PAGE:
How to Correct a Cuboid Subluxation
Cuboid subluxation is a poorly recognized condition, even though it is not uncommon. It has been described in the literature under various names: cuboid subluxation, cuboid syndrome, locked cuboid, dropped cuboid, cuboid fault syndrome or peroneal cuboid syndrome.
Insomnia Treatment Based on the Yu Theory
In recent years, acupuncture has risen in popularity as a form of alternative or supplemental medicine for the treatment of many different types of disorders.
Shedding Light on the Benefits of Heliotherapy
I can't imagine anyone not feeling good strolling in the sun on a beautiful spring day. The sun is responsible for all life on earth and is best illustrated along the equator touting the richest biodiversity on the planet, in stark contrast to the Arctic Circle and South Pole.
February, 2008, Vol. 08, Issue 02
Learn to Trust Your Gut
By Jenn Sommermann, LCMT
Many of us come to this field because we are intuitive by nature. We have strong instincts when it comes to helping people, and massage has become a natural adjunct to that; an extension of our intuition. But often, we are put in a position that causes us to question our judgment. Moreover, we often are employed where we cannot act on our judgment but have to work within the prescribed parameters of an employer or establishment. This worries me greatly. When we lose our right and our ability to trust our gut and act on our best judgment, even if it counters what our boss says, then we have lost control as health care providers and our profession in general. It is up to us to stand our ground, but more importantly, it is our duty to educate our employers so that no harm comes to our clients.
Many employers, nowadays, are not massage therapists. Spas are opening at alarming rates and businesspeople are the ones running the show. They do not know massage. They have not studied contraindications and pathologies. Their frame of reference is based on numbers and profit margins. I understand that and there is nothing wrong with it. I, too, am a businesswoman and am always concerned with a bottom line. However, when it comes to the client's health and well-being, I wish more employers looked to massage therapists for guidance around treatment and care. After all, this is their area of expertise. I am generalizing and this mutual relationship is starting to occur, but it is slow going.
This is what has prompted this article. A massage therapist called me the other day to discuss something that happened at the spa where she works. She considers herself a deep-tissue, medical-massage therapist. In her previous life, she was a registered nurse and still combines these worlds in her care for clients. She works at a spa, but the majority of her work is therapeutic and medically based. This is her passion. You may be thinking, "Then why is she working at a spa? Aren't the clients who go to spas there for relaxation and general Swedish massage?" Well yes, and no. Who are spa clients? People who just recovered from cancer, who have heart conditions, who have had strokes and are diabetic. The bottom line is that there is room for every type of therapist in a spa setting.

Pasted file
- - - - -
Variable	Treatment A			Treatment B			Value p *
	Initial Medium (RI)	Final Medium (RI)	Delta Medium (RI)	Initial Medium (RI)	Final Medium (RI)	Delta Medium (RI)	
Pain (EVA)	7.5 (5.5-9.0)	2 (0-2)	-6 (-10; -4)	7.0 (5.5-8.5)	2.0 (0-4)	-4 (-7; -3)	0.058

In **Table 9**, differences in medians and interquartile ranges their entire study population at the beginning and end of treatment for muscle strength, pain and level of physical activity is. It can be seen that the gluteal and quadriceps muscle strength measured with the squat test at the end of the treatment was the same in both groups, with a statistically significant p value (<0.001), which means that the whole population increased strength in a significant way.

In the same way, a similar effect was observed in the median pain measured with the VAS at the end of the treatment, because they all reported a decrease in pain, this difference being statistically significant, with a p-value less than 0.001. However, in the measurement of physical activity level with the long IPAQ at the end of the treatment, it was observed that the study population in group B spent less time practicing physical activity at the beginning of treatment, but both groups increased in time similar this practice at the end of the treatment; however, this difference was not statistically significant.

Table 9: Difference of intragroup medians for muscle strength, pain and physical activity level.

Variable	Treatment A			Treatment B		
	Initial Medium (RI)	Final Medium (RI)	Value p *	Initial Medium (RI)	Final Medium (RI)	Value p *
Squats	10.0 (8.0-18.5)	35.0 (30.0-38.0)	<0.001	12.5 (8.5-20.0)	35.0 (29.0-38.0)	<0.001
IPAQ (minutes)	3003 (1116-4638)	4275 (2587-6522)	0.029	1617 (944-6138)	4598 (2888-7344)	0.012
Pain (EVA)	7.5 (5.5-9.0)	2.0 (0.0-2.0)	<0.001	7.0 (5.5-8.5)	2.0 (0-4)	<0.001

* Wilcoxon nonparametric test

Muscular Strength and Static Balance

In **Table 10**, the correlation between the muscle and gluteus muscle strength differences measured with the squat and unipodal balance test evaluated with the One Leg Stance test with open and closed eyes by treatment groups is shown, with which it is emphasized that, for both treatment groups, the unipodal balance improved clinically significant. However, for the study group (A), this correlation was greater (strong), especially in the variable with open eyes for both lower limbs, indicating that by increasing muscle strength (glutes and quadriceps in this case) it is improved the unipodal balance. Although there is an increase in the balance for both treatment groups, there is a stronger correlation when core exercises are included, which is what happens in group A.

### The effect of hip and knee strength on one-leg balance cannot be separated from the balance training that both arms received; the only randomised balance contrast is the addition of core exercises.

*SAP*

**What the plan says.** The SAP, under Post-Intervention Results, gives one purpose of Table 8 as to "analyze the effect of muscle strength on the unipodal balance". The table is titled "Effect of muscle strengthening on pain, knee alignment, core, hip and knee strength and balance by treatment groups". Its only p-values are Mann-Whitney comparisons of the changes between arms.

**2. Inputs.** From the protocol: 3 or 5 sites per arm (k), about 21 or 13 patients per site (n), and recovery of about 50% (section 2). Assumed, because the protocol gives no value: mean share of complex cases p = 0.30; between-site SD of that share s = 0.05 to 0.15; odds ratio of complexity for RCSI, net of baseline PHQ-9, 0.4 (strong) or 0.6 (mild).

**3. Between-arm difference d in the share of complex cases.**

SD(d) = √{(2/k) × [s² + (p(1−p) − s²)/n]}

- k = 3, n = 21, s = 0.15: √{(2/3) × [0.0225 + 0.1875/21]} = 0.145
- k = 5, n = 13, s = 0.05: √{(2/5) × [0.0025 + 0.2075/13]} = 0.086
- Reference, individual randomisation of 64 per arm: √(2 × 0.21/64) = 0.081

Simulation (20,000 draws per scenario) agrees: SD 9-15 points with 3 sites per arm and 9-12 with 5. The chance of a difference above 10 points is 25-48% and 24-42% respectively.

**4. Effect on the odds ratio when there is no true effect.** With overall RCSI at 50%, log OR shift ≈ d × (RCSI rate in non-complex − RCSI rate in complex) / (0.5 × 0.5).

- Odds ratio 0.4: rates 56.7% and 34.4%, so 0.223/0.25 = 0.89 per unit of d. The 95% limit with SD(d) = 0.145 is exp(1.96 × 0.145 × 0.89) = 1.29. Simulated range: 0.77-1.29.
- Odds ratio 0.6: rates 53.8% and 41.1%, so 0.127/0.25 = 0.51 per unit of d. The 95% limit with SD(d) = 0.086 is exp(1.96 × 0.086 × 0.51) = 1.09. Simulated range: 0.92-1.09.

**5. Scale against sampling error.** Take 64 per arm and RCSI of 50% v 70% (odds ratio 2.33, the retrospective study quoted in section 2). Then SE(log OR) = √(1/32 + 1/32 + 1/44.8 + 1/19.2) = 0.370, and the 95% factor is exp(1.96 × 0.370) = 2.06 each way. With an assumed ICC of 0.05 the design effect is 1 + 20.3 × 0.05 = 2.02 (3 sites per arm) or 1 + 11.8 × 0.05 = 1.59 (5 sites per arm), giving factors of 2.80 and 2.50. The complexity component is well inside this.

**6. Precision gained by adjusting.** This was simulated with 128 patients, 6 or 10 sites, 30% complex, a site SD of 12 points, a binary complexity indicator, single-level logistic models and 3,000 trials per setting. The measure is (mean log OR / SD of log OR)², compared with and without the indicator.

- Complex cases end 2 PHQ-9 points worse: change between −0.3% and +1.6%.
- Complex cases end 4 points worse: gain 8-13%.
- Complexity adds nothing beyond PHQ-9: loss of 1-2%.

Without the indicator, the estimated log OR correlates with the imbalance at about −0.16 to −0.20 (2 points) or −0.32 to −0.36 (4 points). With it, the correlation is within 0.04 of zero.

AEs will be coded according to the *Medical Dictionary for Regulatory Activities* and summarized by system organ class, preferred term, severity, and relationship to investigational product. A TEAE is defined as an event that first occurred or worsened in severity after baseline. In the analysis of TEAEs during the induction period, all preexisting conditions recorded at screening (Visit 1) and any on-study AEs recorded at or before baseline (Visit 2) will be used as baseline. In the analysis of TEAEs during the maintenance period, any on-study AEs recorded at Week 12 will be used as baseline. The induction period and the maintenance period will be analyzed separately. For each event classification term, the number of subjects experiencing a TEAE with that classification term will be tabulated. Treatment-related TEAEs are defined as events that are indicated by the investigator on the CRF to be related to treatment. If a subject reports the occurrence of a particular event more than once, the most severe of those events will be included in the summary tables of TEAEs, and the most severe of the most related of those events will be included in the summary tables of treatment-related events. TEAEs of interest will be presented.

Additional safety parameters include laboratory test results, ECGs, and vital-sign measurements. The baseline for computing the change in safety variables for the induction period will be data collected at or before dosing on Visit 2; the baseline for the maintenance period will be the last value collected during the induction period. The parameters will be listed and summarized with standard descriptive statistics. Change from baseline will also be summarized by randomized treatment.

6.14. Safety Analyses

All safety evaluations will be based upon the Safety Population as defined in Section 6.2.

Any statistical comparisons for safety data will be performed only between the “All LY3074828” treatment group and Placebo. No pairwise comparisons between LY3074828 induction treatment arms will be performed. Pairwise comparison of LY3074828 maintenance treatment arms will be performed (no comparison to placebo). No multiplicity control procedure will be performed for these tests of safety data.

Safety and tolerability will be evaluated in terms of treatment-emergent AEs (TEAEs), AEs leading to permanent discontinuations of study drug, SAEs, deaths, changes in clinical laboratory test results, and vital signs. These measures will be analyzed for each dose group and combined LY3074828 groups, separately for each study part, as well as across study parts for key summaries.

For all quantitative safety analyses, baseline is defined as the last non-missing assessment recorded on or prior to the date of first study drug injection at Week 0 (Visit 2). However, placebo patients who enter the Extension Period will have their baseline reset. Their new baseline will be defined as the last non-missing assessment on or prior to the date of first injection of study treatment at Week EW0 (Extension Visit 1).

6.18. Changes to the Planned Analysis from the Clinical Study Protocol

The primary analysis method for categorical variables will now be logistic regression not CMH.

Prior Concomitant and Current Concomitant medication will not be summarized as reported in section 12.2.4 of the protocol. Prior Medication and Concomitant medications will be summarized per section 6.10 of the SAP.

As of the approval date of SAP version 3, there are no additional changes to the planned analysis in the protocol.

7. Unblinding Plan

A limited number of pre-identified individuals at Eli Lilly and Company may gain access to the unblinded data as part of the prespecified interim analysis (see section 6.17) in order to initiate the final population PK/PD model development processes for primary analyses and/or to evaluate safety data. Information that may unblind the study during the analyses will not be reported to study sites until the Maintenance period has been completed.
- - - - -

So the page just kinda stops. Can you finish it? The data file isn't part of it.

A client was "sold" a deep-tissue, medical massage at the urging of a receptionist. No history was taken. No pathologies were discussed. The receptionist felt that this "package" would be suitable for this client and charged accordingly. Note that the price for this service is one of the higher prices at this spa. During the verbal intake conducted by the therapist, it was discovered that this client had inflammatory joint disease, varicose veins and osteoporosis. Clearly, deep tissue was not the right course of treatment. The therapist acted accordingly and worked conservatively. She further educated the client that the massage he had purchased was inappropriate for his condition. "Then why did the receptionist sell it to me?" Put in a position to defend the spa and the receptionist, the therapist did her best but never should have been put in this position to begin with. Ultimately, the client was happy with the care and it all worked out.
Here is how I see this situation improving - education. As authorities in the field of massage therapy, especially in the absence of any other trained professionals, it is up to us to educate the employers and any staff that may work with the clients. This may not seem easy and may even be met with resistance. But don't we owe it to the clients to not only provide them with accurate care but also make sure they are paying for what their health history warrants? Be proactive and approach your employer. Tell him or her that you would like to be able to educate the staff so that each client gets the best possible care. In the end, that is good business.
Trust your gut. Work within the parameters of the client's condition, regardless of what service he or she purchased. Educate those that "sell" the services and educate the spa owners as to how beneficial this will be for the overall business model. It's up to us.
Click here for previous articles by Jenn Sommermann, LCMT.